What does the school do well and what does it need to do better?

Leaders are keen for pupils to develop a love of reading. Leaders have bought new books for the library. They run competitions to encourage pupils to read more.

Yet, whole-class reading is not consistent across the school. In some classes, pupils get more opportunities to read than in others.

Leaders have recently improved the teaching of phonics.

This was not rigorous enough. As a result, some older pupils have gaps in their phonic knowledge. Leaders make sure staff have up-to-date training to teach the reading programme.

Pupils spend more time learning letters and sounds. As a result, the youngest children are now making good progress through the curriculum for reading.

In mathematics, leaders have identified what pupils will learn and when.

This is clear for teachers. They can see how each topic links to previous learning. Teachers use this information to plan lessons.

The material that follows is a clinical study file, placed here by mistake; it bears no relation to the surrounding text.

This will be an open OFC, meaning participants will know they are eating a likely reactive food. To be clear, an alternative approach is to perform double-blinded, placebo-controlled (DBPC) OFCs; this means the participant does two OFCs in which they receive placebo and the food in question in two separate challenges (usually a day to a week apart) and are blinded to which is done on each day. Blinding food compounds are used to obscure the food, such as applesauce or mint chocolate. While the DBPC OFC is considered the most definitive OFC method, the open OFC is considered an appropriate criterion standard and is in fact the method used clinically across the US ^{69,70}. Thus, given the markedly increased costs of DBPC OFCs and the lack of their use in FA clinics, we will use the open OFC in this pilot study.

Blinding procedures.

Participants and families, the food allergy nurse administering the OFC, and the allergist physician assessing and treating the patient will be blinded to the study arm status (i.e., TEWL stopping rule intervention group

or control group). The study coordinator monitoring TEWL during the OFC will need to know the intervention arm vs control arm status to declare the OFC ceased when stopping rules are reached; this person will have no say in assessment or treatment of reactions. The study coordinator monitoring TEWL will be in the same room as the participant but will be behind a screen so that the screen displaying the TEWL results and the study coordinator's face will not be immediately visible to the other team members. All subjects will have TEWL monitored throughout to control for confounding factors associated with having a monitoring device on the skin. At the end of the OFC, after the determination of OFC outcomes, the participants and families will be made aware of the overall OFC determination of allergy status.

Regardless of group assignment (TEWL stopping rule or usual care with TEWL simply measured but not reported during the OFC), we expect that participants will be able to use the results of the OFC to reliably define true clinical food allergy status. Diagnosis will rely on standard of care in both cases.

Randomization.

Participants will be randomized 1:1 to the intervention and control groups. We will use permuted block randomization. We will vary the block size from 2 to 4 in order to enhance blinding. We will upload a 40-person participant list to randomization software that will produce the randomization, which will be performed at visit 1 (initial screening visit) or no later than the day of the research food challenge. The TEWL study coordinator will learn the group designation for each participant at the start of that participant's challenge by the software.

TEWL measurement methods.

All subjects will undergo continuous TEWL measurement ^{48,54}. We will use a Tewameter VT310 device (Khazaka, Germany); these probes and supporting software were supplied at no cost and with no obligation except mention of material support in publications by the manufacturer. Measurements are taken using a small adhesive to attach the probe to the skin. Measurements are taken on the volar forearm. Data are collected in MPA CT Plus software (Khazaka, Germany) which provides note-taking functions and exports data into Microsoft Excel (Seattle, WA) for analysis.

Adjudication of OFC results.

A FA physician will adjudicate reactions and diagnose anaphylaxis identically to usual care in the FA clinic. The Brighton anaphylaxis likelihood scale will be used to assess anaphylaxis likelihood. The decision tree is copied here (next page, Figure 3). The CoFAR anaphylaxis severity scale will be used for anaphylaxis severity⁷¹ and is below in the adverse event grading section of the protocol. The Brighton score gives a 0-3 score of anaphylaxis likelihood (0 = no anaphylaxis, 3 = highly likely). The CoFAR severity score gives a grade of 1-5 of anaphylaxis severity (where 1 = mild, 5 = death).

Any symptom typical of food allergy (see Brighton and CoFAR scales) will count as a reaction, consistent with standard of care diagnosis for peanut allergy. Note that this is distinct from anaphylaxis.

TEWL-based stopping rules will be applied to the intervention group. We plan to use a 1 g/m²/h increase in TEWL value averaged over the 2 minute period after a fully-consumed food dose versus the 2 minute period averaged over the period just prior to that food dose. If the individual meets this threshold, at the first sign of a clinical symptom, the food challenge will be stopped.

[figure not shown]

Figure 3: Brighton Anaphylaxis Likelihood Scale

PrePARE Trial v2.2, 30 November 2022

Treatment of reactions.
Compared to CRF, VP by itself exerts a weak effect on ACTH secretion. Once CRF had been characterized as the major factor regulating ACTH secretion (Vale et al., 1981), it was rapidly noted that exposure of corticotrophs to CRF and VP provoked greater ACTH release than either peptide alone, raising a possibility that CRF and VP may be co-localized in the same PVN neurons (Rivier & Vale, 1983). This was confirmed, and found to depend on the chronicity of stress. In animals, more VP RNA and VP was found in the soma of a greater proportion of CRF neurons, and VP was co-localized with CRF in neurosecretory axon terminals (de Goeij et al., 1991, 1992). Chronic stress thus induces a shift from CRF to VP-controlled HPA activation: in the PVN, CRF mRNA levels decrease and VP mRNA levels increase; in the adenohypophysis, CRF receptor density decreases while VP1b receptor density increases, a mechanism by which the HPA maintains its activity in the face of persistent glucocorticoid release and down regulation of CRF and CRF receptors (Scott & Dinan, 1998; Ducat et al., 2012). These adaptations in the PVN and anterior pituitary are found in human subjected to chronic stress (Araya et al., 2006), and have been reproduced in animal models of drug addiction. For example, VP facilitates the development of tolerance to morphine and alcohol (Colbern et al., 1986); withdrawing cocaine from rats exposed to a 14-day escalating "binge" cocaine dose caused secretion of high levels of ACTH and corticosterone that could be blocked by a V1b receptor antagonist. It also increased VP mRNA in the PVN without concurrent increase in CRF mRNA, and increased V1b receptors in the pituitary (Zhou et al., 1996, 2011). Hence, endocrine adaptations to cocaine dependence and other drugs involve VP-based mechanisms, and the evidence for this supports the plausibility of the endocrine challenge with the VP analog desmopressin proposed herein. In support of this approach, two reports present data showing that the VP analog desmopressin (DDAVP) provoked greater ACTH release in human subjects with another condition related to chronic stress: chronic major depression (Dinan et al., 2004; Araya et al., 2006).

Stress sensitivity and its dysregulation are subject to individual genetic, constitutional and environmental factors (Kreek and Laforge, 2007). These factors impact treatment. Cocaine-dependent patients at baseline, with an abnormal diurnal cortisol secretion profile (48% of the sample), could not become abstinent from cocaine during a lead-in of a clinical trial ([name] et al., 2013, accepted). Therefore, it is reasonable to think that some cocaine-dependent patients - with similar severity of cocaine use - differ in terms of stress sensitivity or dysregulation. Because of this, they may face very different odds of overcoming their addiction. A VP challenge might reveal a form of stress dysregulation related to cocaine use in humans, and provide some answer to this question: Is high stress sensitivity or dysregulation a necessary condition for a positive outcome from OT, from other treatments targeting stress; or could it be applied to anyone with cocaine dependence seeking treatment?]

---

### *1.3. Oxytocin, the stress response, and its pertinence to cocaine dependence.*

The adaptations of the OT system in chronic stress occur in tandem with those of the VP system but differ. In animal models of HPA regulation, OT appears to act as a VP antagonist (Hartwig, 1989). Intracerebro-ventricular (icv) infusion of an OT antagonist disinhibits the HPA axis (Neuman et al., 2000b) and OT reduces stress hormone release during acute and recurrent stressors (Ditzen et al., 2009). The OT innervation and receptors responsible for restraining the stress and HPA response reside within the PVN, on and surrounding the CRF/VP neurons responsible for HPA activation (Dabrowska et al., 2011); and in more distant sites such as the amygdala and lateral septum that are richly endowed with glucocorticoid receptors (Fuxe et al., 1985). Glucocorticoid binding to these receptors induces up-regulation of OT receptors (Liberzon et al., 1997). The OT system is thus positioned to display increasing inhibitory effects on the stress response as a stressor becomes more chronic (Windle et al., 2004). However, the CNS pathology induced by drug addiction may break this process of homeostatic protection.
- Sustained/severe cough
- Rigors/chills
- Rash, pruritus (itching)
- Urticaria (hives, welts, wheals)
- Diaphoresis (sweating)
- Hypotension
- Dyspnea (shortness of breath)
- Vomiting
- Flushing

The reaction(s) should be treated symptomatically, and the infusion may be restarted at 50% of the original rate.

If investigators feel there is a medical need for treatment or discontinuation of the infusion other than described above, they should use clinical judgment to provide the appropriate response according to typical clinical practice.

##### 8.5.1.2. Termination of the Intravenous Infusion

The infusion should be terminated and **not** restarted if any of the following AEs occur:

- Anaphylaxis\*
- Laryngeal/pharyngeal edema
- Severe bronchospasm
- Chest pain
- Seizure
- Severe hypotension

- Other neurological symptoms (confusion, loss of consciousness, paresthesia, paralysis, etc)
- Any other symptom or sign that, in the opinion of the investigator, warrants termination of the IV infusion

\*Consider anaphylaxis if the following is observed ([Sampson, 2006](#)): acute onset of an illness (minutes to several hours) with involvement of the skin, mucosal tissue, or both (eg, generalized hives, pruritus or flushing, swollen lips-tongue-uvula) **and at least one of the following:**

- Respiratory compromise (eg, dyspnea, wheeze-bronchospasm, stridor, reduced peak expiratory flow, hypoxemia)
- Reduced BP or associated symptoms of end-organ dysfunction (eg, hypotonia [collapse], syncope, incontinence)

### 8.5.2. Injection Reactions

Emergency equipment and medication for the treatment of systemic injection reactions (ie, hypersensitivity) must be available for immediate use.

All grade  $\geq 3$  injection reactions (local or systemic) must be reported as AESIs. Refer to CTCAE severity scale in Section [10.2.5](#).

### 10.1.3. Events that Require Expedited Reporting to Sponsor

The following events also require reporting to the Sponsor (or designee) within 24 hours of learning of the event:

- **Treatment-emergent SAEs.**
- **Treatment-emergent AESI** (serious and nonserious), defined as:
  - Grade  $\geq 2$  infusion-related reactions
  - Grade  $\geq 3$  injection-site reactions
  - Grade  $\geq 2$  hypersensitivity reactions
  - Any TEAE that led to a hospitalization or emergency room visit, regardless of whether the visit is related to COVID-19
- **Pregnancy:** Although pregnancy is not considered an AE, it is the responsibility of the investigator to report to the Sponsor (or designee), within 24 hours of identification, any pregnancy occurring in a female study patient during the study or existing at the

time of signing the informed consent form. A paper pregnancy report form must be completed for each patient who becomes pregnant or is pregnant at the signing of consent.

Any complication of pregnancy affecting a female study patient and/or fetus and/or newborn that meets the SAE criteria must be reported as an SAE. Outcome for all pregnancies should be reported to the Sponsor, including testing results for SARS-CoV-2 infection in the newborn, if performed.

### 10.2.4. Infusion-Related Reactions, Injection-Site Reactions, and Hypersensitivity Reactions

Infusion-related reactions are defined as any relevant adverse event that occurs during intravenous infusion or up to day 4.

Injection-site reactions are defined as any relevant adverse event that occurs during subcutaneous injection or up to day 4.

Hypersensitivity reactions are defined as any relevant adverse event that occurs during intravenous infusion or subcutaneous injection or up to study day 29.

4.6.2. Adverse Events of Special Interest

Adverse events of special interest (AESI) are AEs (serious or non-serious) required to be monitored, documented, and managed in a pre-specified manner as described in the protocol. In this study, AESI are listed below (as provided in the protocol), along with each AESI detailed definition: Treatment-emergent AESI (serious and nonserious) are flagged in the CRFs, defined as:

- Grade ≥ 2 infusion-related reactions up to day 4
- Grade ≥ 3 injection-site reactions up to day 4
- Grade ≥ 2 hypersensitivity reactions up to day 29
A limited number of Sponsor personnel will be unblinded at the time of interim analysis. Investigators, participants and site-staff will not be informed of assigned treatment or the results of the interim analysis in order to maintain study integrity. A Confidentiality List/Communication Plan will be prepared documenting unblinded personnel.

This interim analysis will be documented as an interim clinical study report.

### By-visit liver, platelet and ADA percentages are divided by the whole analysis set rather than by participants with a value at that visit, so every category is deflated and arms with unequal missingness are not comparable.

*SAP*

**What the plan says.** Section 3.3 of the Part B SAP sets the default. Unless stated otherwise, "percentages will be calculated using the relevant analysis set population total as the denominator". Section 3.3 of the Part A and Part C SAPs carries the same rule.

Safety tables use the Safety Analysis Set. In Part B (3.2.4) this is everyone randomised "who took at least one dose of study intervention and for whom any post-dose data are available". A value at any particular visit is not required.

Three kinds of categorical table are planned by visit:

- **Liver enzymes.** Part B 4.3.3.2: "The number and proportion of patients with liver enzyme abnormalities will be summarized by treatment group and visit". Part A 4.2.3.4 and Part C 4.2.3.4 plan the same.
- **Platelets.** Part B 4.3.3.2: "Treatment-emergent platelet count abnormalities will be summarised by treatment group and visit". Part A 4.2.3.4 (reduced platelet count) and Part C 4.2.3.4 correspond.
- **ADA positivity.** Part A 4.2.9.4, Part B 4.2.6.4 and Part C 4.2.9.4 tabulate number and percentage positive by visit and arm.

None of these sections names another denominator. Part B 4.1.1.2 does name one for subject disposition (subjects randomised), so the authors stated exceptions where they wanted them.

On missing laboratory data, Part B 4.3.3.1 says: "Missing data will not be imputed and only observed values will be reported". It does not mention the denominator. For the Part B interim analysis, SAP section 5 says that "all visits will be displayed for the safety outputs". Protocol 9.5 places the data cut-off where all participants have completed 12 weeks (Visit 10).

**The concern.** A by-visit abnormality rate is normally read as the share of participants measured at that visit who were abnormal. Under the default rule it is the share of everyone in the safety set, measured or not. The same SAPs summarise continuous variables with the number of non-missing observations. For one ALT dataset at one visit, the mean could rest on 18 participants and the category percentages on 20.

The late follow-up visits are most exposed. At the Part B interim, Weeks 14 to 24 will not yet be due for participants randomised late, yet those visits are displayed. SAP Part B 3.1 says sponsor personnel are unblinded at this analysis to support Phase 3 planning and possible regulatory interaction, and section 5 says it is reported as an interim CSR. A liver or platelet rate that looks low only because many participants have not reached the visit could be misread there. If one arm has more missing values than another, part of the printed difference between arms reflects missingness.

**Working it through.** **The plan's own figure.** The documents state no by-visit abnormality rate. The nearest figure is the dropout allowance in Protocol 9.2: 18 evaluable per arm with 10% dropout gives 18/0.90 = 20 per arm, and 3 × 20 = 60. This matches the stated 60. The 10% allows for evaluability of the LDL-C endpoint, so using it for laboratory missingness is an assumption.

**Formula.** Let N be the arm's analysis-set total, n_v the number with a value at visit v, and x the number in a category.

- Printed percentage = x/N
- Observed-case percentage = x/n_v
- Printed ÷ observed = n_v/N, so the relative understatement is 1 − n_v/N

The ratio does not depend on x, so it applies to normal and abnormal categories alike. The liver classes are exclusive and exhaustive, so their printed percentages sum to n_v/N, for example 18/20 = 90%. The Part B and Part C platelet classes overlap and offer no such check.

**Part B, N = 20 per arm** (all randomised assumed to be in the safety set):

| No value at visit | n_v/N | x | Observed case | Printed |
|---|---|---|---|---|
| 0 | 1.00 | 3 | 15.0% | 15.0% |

They use diagrams and equipment to help pupils learn. Teachers check pupils' understanding with quick quizzes. They adjust teaching if needed and so pupils learn well.

However, leaders have not identified this knowledge in some subjects. Therefore, teachers find it harder to plan and know what pupils need to learn in these subjects. Assessment is not used to identify gaps in pupils' knowledge.

Leaders are working on addressing this. They have bought new resources to help. This work has not been quick enough.

Some subject leaders lack the knowledge and understanding to improve pupils' learning in their subject effectively. Senior leaders have not provided guidance and support to enable subject leaders to do this well.

The school is inclusive, and welcomes all into its community.

Leaders provide clear guidance to teachers to promote this. Leaders assess pupils' needs and identify appropriate next steps. Teachers work hard to adapt their teaching where needed.

Pupils, including those with special educational needs and/or disabilities, are well supported at the school.

Pupils behave well. They enjoy coming to school and are keen to learn.

Some pupils find it hard to control their emotions. Well-trained staff provide support for these pupils. This helps pupils learn how to behave well.

Leaders take action quickly to manage behaviour when they need to.

The school promotes pupils' spiritual development well and works with other partners to develop pupils' understanding of social, moral and cultural issues. Through personal, social and health education lessons, pupils learn about keeping safe.